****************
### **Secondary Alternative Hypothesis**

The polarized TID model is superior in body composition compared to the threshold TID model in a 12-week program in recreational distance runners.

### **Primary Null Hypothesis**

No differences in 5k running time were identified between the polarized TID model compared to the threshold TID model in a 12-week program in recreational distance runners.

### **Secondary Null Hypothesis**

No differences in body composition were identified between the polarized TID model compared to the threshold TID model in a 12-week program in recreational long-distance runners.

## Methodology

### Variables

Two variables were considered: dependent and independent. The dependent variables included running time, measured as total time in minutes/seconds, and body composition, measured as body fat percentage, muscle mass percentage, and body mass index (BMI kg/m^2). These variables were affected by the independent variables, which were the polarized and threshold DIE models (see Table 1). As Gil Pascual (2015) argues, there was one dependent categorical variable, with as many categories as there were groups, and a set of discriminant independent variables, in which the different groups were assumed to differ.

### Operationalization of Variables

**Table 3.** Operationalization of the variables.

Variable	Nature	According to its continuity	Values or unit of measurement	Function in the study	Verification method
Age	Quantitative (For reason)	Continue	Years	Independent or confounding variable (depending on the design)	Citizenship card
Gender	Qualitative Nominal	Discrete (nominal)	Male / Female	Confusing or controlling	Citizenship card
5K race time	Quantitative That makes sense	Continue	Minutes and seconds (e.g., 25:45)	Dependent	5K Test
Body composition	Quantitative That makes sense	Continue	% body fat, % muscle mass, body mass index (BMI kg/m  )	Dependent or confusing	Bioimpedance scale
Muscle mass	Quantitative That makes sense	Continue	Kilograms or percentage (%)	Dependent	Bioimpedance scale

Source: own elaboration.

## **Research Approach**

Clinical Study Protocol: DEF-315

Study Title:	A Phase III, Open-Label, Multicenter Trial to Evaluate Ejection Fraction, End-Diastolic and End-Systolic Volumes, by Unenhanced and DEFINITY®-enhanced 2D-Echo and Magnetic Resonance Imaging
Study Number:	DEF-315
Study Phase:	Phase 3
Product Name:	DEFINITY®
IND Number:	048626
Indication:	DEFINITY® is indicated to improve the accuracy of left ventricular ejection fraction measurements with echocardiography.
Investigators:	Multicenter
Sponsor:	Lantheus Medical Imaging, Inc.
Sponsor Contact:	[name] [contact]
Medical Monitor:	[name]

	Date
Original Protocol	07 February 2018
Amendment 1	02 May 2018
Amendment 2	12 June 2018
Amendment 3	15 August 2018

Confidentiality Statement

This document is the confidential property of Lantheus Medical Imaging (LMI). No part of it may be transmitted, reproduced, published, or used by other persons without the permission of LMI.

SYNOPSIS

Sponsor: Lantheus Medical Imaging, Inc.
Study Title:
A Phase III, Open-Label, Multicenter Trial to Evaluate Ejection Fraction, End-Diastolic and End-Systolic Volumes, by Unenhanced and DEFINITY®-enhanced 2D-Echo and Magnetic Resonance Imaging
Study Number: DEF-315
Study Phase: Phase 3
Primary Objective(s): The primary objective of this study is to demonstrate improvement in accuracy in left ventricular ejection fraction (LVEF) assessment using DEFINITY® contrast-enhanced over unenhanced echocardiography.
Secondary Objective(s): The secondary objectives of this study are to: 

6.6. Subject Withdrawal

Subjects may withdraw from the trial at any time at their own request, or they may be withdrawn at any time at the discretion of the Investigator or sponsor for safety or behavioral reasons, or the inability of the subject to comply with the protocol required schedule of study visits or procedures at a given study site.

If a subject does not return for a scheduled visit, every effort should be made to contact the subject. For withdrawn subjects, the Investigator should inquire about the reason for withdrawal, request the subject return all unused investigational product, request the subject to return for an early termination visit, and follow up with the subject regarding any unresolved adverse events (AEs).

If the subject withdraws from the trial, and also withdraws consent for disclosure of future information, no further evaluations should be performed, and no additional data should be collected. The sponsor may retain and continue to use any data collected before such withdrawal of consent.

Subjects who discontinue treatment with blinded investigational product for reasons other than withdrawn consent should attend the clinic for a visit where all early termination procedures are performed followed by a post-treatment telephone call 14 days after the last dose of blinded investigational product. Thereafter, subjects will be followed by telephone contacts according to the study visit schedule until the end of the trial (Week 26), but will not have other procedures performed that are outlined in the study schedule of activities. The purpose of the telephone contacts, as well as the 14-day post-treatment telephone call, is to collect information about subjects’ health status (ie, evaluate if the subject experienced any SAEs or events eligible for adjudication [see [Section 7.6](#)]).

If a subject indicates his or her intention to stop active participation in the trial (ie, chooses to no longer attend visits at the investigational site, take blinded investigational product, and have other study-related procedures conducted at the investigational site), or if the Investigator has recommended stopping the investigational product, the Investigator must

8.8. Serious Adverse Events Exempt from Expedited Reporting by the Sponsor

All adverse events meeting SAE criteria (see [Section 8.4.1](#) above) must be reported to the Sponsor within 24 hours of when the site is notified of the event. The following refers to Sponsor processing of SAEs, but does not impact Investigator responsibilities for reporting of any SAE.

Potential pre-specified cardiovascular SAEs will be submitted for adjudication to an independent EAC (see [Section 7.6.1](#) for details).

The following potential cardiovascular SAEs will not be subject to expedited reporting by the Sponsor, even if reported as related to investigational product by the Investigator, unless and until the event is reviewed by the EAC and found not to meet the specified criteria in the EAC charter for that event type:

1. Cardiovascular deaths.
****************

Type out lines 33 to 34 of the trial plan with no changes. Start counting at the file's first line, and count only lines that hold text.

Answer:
Amendment 1	02 May 2018
Amendment 2	12 June 2018